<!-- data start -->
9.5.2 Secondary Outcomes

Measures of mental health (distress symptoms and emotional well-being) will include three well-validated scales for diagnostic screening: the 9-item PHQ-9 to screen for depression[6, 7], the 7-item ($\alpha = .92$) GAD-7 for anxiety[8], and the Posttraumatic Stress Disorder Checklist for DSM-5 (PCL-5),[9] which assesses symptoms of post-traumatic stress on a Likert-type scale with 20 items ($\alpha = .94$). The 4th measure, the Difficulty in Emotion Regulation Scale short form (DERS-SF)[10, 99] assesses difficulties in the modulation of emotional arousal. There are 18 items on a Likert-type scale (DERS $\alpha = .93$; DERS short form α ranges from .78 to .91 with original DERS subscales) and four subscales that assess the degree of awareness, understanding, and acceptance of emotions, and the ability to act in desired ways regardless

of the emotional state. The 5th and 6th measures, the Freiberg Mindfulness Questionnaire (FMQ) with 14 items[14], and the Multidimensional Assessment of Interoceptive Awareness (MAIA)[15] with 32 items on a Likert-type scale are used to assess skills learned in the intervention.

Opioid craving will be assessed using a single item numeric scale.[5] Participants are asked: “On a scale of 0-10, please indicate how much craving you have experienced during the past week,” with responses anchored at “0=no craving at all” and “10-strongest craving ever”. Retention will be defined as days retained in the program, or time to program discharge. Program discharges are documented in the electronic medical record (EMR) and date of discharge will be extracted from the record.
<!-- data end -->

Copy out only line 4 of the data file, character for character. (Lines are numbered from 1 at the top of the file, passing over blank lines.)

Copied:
Opioid craving will be assessed using a single item numeric scale.[5] Participants are asked: “On a scale of 0-10, please indicate how much craving you have experienced during the past week,” with responses anchored at “0=no craving at all” and “10-strongest craving ever”. Retention will be defined as days retained in the program, or time to program discharge. Program discharges are documented in the electronic medical record (EMR) and date of discharge will be extracted from the record.